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Cyprus

European agency behind contested glossary defends publication

Harlem Desir, OSCE Representative on Freedom of the Media

The contested bicommunal glossary for words linked to the Cyprus issue and which has sparked the ire of some journalists is going to be presented to the public on Tuesday afternoon.

A joint undertaking between Greek Cypriot and Turkish Cypriot journalists, the ‘Cyprus dialogue project’ falls under the umbrella of the organisation for security and co-operation of Europe (OSCE).

OSCE representative on freedom of the media Harlem Desir, in an interview with the Cyprus News Agency on Monday said his office was very impressed with the on-going efforts by the Greek Cypriot and Turkish Cypriot journalistic communities to strengthen quality journalism on the island.

“As a result, in the past few months, the office developed the Cyprus Dialogue project, to work with the unions of journalists and with the journalistic communities to promote quality journalism and mutual understanding.”

The broader project also included the exchange of 14 young journalists, where seven Greek Cypriot and seven Turkish Cypriot journalists worked for a week at a media outlet of the other community.

The glossary, called ‘Words That Matter – A Glossary for Journalism in Cyprus’ will be published as a brochure in three languages: English, Greek and Turkish.

It contains some 50 mutually acceptable terms that journalists covering the Cyprus problem could opt to use so as to avoid inciting a rhetoric of tension.

Journalists that have been opposed to the glossary have called it a muzzling of press freedom despite repeated clarifications by the OSCE and from those involved in its preparation that its use is optional.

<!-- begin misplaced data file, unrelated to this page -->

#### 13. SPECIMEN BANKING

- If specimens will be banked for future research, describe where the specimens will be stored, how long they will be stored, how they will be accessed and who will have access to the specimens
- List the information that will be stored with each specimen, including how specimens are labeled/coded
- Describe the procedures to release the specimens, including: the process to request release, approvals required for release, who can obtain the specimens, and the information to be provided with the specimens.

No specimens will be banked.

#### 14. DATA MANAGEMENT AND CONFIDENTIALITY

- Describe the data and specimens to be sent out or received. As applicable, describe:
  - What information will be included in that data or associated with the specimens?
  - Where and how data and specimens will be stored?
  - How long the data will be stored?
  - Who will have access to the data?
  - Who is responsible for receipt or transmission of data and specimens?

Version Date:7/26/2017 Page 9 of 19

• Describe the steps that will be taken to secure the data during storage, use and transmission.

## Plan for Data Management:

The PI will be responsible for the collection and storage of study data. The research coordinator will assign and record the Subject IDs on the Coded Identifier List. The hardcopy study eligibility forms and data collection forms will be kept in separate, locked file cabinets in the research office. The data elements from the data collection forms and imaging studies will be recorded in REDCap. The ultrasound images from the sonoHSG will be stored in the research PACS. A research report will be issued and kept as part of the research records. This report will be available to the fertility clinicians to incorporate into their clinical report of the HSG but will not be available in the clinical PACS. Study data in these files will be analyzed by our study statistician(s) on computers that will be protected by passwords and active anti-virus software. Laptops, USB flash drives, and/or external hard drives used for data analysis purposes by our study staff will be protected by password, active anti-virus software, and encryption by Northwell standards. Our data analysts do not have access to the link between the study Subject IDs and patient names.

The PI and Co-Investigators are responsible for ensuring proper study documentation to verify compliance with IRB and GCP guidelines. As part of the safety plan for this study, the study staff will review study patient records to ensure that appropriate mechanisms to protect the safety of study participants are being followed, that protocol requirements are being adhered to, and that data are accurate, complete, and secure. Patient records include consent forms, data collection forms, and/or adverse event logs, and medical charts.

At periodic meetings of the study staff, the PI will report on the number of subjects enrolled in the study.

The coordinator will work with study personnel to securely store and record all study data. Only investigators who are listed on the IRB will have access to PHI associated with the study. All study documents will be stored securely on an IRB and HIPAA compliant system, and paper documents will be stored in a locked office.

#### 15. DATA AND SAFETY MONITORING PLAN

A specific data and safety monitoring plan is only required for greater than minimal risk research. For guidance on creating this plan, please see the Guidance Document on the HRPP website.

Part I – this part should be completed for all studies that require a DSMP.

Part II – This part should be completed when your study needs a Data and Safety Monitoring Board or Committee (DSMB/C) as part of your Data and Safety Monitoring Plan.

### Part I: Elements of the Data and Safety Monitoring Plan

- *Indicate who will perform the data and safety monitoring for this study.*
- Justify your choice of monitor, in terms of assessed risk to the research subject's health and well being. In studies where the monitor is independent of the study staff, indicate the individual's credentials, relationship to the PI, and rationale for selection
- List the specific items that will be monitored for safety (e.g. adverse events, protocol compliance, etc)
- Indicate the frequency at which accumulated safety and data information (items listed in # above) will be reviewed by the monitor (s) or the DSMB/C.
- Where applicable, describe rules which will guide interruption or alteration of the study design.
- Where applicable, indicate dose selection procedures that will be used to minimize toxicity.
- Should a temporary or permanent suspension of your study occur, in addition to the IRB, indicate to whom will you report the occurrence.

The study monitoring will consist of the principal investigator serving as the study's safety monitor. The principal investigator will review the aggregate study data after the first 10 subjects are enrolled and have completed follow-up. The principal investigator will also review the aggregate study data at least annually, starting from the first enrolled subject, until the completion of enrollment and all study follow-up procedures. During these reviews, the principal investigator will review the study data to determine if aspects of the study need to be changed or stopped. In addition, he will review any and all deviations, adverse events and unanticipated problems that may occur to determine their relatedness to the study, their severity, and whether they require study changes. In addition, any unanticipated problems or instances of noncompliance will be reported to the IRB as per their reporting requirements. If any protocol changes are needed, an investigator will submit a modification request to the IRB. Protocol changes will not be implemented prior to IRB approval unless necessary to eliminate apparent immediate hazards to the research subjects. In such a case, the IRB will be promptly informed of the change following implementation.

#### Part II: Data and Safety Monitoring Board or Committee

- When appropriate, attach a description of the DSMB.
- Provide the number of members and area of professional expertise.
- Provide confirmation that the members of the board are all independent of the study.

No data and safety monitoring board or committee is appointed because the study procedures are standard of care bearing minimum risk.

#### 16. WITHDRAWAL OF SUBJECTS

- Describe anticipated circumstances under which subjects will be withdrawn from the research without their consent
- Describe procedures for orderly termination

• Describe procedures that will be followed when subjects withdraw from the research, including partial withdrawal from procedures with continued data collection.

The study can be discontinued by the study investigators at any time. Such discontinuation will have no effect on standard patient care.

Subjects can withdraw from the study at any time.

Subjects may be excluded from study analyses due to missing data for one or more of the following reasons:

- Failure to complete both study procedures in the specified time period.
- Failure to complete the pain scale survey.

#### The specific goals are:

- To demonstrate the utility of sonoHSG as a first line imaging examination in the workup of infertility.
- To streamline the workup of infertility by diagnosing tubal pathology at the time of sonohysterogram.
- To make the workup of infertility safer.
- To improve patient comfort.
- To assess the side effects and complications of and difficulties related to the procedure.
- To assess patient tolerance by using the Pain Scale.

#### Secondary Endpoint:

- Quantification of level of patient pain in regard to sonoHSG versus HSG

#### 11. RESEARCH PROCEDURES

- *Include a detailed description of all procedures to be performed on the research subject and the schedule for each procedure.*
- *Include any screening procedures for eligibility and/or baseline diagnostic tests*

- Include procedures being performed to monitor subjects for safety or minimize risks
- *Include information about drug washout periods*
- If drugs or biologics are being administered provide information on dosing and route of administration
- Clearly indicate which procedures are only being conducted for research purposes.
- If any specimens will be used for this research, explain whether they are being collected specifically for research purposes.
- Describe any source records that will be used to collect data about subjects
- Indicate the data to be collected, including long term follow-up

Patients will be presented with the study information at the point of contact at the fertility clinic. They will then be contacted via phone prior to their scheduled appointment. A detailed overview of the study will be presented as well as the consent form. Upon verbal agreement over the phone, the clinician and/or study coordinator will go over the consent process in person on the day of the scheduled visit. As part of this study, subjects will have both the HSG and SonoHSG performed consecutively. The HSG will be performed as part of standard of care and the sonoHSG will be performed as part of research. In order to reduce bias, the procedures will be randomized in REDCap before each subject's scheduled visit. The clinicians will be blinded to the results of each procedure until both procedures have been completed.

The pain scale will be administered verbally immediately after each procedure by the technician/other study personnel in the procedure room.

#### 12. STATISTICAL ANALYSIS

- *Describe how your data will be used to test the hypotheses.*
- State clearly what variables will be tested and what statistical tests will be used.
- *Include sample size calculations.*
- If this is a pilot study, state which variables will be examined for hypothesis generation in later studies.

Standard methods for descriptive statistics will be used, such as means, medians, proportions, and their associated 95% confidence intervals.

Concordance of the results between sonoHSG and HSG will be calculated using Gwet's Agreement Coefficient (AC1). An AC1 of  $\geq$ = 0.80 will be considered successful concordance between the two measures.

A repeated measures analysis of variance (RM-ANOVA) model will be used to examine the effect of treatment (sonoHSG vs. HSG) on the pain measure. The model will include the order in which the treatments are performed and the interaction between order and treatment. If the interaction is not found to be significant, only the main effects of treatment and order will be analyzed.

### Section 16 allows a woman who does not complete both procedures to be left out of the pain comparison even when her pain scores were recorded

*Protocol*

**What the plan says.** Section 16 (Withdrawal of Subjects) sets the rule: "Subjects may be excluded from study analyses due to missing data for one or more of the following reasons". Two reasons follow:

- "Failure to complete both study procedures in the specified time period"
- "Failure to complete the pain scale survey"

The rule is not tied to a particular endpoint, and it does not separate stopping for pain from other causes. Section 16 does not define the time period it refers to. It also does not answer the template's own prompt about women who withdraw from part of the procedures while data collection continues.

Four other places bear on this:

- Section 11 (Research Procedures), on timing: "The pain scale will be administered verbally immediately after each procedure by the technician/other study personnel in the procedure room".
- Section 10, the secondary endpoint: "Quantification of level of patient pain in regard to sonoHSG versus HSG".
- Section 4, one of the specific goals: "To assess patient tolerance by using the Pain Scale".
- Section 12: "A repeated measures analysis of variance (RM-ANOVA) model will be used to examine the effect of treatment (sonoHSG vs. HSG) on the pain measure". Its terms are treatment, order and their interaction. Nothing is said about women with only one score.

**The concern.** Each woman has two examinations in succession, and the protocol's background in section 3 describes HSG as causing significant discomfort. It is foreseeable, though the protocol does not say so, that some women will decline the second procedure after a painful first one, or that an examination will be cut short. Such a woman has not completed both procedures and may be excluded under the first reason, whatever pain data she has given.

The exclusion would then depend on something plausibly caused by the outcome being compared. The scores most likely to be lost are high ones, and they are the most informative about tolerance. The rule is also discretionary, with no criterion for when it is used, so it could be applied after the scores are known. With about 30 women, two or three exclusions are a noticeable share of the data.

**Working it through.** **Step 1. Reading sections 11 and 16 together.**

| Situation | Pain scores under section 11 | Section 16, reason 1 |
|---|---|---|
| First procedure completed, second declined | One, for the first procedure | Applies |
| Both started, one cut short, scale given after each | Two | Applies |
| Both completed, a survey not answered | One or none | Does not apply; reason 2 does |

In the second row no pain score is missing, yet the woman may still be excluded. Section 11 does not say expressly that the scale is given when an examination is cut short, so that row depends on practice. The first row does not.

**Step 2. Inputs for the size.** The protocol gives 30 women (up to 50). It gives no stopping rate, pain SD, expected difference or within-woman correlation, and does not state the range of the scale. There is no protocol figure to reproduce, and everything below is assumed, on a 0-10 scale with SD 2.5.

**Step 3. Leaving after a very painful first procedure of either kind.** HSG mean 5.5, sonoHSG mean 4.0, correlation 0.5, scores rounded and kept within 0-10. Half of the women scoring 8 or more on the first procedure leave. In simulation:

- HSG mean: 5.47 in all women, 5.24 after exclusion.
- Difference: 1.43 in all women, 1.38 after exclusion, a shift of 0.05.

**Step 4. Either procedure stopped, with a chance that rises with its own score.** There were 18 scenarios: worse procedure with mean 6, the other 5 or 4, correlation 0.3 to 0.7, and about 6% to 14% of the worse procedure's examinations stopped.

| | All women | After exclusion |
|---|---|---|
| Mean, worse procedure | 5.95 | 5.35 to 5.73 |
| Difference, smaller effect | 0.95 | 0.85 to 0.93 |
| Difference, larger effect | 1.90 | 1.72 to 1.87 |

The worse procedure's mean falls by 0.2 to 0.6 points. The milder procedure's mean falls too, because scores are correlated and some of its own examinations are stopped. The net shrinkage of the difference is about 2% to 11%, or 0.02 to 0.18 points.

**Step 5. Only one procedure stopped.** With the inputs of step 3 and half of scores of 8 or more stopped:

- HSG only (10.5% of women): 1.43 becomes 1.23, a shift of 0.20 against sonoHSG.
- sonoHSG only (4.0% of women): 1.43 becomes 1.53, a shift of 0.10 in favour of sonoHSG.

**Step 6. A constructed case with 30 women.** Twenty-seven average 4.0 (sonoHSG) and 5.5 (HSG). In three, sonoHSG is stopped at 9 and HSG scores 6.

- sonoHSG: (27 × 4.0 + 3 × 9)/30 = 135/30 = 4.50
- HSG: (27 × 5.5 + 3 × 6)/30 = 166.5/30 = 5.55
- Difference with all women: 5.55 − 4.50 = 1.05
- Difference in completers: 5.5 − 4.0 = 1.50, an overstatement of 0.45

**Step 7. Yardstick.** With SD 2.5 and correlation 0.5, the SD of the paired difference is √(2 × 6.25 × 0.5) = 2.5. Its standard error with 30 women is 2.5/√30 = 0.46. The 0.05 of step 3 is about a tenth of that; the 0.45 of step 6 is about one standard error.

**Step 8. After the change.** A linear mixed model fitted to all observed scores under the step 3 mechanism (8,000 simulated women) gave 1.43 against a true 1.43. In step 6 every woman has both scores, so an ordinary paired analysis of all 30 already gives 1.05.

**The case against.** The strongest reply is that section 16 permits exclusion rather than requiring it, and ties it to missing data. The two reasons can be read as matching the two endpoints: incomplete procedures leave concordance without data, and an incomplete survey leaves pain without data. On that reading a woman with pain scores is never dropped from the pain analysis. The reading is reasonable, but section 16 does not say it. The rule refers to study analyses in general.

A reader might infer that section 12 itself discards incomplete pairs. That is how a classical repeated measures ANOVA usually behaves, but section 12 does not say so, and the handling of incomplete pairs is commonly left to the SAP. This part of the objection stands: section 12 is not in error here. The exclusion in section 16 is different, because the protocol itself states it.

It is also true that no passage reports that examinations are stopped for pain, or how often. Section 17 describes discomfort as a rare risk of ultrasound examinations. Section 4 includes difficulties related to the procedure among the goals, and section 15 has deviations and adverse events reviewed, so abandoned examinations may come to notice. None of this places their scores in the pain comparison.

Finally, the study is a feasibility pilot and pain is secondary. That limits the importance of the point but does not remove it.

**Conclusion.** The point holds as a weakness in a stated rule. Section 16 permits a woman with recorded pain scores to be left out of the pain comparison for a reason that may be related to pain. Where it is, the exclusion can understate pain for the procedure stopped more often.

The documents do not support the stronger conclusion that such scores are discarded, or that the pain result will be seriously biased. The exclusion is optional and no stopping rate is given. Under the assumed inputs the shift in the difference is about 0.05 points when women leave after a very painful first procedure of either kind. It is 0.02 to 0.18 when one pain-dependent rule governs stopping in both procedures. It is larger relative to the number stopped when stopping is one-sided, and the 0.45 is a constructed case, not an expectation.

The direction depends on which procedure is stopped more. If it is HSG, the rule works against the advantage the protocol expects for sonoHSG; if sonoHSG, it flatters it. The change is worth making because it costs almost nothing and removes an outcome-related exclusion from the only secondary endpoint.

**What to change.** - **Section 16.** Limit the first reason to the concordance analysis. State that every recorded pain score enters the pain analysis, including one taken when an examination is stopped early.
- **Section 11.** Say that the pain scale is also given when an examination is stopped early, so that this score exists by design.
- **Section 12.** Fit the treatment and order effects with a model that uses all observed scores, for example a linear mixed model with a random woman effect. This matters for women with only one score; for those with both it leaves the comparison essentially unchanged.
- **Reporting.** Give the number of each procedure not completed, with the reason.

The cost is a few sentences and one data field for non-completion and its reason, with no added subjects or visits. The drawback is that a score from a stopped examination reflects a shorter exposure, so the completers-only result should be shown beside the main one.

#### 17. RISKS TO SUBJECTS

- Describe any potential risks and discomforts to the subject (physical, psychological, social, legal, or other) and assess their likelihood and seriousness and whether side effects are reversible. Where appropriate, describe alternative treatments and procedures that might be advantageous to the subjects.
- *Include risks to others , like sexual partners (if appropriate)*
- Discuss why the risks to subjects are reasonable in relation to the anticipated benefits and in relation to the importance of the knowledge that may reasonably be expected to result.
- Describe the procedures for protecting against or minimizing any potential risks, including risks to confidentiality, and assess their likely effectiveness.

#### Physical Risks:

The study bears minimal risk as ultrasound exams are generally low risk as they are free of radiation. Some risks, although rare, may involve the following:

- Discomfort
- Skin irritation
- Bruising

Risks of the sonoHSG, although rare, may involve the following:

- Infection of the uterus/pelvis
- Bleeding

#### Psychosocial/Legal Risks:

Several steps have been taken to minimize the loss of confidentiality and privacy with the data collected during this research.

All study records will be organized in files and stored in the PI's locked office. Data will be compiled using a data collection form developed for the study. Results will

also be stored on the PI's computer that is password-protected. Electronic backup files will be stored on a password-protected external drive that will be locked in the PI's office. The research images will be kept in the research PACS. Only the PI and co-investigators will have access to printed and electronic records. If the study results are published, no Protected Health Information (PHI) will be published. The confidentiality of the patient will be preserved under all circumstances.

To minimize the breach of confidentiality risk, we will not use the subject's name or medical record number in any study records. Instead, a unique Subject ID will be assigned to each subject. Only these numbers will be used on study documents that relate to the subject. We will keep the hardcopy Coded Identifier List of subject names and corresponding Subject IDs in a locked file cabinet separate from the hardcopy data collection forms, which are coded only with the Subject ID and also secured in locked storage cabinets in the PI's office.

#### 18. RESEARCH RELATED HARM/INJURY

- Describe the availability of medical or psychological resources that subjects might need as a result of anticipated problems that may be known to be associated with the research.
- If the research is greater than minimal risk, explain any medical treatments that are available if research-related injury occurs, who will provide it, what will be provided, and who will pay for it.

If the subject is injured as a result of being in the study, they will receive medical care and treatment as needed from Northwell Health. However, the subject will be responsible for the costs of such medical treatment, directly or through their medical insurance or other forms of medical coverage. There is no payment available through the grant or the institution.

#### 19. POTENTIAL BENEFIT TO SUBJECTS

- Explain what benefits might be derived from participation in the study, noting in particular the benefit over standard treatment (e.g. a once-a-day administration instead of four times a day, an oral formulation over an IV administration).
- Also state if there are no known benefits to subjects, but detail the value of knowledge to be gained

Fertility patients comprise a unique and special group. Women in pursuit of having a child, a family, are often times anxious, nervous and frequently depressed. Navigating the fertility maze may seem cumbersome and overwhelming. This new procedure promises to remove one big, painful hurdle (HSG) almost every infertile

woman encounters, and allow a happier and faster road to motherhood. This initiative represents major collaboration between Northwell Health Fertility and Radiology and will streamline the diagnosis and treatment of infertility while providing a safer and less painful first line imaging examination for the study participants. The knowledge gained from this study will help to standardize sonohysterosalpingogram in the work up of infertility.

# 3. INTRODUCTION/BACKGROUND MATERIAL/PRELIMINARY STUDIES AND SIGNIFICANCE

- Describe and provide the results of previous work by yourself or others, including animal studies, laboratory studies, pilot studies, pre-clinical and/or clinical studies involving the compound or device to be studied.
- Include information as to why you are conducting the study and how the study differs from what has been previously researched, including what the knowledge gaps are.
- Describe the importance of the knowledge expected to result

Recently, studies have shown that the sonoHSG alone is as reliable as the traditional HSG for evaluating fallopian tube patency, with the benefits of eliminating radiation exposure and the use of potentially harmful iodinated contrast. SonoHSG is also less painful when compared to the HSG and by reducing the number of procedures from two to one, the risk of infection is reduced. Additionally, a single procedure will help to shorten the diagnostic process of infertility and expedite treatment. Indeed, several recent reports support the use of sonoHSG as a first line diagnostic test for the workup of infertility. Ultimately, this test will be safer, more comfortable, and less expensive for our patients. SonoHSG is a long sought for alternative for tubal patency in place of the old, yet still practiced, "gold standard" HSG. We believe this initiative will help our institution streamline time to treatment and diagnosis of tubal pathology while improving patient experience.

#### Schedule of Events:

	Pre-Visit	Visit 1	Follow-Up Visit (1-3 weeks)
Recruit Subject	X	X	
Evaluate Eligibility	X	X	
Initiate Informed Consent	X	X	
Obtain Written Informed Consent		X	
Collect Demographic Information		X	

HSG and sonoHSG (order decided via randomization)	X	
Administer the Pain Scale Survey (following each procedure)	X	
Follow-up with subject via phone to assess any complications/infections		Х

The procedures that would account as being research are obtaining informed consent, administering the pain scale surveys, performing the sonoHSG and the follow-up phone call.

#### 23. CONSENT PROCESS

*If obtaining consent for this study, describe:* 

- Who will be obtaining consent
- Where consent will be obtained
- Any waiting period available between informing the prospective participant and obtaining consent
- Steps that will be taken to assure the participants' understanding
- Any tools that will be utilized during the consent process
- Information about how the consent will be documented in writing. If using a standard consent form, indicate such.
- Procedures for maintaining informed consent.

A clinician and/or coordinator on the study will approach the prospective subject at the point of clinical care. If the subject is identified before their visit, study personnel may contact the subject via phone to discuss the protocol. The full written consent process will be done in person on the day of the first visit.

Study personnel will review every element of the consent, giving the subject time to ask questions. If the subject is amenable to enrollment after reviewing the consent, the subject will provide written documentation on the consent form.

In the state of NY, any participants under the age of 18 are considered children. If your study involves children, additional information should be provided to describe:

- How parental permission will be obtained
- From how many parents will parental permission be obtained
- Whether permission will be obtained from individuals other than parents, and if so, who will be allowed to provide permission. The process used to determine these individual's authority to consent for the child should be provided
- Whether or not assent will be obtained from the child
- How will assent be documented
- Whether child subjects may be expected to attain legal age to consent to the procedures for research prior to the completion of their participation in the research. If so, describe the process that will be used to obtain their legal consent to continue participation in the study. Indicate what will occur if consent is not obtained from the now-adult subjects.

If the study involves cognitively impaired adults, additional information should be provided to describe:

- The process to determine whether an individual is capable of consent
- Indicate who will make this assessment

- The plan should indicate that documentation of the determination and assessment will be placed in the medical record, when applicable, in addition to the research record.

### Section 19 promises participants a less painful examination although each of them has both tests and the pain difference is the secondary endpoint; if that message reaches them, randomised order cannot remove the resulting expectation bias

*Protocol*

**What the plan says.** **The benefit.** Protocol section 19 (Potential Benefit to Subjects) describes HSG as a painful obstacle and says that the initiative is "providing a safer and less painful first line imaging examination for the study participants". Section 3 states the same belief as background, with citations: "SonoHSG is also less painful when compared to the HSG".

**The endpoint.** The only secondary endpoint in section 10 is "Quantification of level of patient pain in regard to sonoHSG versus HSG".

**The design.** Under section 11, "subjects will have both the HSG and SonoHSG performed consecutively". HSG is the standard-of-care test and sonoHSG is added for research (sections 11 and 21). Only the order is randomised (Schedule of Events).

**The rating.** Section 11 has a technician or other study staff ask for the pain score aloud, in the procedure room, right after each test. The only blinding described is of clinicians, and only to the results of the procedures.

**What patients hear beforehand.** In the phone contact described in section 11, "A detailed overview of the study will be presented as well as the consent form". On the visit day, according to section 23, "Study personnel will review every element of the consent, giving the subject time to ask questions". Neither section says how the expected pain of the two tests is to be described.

“The creation of the glossary of some of the phrases commonly used by the two communities which may be sensitive was initiated by my office in October of last year, in order to provide a voluntary tool that can support journalists in their work,” Desir said.

“Its use is completely voluntary; it does not impose or restrict the use of certain words but offers an explanation of how some alternatives may contribute to a better understanding and to quality journalism,” Desir told CNA.

Desir said that his office will invite Cypriot media outlets to participate in the public presentation of the glossary on Tuesday and expressed his hope that “the glossary will find its way to the computer screens and desks of journalists, bloggers and anyone interested in dialogue and quality journalism on the island.”

He added that it will be also available on his office’s website, together with all elements of the Cyprus Dialogue project (www.osce.org/representative-on-freedom-of-media/cyprus-dialogue).

Replying to a question, he said that he is aware that “there are some animosities regarding the glossary, but I saw that the concerns were sometimes based on incorrect information”.

He repeated that the glossary is a voluntary tool to strengthen quality journalism. “It is non-imposing and non-restrictive. It is not intended to restrict the rights of journalists and the media to report freely. It does not even pretend that there are always alternatives to offensive wording.”

The glossary simply proposes a new approach and a new thinking, he said, adding that “journalists are and should always remain free to carry out their important work. If you follow my office’s work, you can see the numerous instances when I raised my voice in protection of freedom of expression and media freedom in Cyprus, which I will continue to do in the future as well.”

Asked if he believes that by changing some words the fact that Cyprus is divided as a result of the 1974 Turkish invasion can change, Desir stressed that this exercise was not about debating historical facts. “It is an effort to show how certain words are perceived in various communities. This allows us to be well-informed and make informed decisions on issues that directly affect our present.”


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